Chicken and Plums (Poulet aux Prunes, in French) chronicles the last eight days of Nasser Ali Khan, a masterful musician who loses the will to live when his choice tar, a musical instrument, is broken. Unable to find a suitable replacement, all music becomes sour to him. He falls into a depression and will not leave his room or eat. His family tries to intercede on his behalf, but he responds very differently to them than they'd like. Even though the main character is extremely egotistical, this tale is quite magical and evocative at times, almost like a fairy tale. Over the course of this book Satrapi interweaves dream-like sequences, flashbacks, and other stories quite expertly. I was very much affected by the narrative.
This is the fourth graphic novel published in the US from Marjane Satrapi. She is a graphic novelist and movie maker who is famous for her autobiographical works and also ones that focus on her family. This work focuses on her great-uncle, whom she learned about from old photographs. She talks about the making this book and its recently released movie version in this interview.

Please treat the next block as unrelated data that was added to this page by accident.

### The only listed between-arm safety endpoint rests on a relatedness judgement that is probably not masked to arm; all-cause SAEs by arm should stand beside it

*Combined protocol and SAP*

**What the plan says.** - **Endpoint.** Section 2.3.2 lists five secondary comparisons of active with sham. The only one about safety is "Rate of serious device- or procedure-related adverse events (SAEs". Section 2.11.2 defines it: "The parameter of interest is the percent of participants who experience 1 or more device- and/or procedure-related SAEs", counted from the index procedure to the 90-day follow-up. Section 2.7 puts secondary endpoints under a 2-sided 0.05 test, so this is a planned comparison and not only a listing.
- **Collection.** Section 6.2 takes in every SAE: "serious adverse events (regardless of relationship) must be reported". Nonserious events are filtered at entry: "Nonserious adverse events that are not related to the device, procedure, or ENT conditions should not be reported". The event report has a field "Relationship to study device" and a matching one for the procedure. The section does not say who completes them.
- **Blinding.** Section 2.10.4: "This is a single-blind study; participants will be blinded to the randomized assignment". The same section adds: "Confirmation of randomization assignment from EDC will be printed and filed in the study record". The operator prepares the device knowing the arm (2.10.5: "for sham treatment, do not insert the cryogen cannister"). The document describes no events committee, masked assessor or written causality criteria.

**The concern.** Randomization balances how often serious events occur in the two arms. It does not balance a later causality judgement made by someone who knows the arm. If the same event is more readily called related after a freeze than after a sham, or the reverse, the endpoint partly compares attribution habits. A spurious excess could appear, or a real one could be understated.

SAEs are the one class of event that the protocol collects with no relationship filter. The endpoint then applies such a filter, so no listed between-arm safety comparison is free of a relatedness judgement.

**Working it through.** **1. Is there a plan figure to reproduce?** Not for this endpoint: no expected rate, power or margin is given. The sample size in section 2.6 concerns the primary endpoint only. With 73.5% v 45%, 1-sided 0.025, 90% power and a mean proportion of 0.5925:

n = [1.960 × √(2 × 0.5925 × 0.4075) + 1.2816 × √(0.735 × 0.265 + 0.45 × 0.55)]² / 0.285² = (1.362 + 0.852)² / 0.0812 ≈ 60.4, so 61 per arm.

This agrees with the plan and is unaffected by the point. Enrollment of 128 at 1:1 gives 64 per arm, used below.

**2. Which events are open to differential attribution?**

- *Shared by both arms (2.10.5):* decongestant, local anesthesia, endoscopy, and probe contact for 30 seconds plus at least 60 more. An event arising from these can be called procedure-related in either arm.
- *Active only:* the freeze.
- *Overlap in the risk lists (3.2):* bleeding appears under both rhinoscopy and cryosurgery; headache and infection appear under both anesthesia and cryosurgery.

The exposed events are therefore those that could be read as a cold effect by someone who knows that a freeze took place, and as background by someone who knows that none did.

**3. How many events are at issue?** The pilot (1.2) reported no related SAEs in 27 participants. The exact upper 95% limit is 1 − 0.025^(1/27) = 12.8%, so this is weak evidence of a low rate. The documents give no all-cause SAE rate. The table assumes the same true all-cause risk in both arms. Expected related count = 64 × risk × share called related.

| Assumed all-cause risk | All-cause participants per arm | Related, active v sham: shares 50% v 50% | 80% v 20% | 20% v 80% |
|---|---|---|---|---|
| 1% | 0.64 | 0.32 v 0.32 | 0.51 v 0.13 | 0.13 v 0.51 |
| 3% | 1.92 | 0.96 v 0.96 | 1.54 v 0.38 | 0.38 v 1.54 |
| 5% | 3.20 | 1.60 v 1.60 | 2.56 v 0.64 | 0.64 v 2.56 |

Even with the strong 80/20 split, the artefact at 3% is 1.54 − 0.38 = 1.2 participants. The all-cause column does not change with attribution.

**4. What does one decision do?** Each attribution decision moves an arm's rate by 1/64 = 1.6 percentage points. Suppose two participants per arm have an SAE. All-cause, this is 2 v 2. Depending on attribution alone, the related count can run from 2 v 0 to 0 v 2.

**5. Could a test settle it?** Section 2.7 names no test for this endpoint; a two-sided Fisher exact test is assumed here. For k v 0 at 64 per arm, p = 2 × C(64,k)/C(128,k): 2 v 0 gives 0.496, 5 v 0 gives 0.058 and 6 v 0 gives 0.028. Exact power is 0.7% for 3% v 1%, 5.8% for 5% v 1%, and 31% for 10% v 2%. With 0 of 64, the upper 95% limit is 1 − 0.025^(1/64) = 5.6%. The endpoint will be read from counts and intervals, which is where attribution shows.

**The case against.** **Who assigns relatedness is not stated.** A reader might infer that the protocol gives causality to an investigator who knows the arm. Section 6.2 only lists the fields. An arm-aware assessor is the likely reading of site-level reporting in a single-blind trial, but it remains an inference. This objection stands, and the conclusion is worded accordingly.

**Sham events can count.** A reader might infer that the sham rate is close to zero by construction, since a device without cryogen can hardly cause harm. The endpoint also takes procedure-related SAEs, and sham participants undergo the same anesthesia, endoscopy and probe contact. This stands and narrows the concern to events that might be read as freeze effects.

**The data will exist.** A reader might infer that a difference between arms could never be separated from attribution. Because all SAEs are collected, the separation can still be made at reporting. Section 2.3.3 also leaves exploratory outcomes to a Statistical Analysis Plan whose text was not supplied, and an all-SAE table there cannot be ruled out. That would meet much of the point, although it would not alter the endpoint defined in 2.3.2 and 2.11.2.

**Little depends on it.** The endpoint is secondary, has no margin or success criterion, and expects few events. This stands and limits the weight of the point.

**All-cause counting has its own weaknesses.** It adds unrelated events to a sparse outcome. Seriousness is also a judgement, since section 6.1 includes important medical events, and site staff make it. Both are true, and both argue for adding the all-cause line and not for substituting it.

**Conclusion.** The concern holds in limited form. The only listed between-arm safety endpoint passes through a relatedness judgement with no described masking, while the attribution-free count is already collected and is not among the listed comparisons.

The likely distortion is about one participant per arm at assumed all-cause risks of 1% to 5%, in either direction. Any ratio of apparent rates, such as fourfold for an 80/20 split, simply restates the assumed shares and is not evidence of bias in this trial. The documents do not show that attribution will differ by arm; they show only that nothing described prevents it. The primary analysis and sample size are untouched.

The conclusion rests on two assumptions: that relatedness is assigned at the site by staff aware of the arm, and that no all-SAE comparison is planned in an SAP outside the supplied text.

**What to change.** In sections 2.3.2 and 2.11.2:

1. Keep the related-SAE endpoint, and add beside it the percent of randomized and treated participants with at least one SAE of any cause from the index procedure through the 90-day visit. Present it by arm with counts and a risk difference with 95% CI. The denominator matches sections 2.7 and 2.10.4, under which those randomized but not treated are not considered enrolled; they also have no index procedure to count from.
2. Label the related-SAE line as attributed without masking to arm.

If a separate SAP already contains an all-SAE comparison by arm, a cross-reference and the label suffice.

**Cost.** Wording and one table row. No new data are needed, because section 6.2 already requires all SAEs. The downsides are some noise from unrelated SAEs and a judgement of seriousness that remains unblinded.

As with Satrapi's other works, the reviews of this graphic novel have been very positive. Danica Davidson wrote, "In a mere 84 pages, Satrapi gives something heartfelt and unique that can keep a reader thinking about it long after turning its last page." Carol Siegfried called the book "very powerful" and noted that "the stark black and white images are very evocative, despite their simplicity." Leroy Douresseaux gushed that "Satrapi’s ability to both engage us with the familiar and enthrall us with something different is the mark of an exceptional, special comic book storyteller."
Chicken with Plums is published in the US by Pantheon. A sizable preview is available from The Virginia Quarterly Review.